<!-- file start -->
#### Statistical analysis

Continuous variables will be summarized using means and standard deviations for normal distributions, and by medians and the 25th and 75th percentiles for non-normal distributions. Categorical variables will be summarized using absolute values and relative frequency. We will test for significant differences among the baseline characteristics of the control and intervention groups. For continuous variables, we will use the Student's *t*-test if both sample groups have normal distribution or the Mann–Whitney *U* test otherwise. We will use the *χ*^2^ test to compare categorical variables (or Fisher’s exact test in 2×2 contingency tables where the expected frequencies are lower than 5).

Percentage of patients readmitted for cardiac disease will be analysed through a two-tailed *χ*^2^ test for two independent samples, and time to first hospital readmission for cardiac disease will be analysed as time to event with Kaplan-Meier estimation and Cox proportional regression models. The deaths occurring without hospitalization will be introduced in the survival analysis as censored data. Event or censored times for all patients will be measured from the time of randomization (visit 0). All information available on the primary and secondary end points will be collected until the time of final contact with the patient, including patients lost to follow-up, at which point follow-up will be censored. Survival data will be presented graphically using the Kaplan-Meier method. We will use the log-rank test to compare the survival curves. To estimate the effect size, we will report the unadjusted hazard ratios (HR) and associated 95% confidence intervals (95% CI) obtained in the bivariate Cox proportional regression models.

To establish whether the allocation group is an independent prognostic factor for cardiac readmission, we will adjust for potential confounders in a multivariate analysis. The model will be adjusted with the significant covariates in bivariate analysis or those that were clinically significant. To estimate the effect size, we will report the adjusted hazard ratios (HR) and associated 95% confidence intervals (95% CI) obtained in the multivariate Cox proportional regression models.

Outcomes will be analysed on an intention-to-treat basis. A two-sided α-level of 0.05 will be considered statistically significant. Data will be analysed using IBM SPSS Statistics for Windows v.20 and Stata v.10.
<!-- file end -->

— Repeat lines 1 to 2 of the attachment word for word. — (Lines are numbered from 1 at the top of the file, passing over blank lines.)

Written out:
#### Statistical analysis

Continuous variables will be summarized using means and standard deviations for normal distributions, and by medians and the 25th and 75th percentiles for non-normal distributions. Categorical variables will be summarized using absolute values and relative frequency. We will test for significant differences among the baseline characteristics of the control and intervention groups. For continuous variables, we will use the Student's *t*-test if both sample groups have normal distribution or the Mann–Whitney *U* test otherwise. We will use the *χ*^2^ test to compare categorical variables (or Fisher’s exact test in 2×2 contingency tables where the expected frequencies are lower than 5).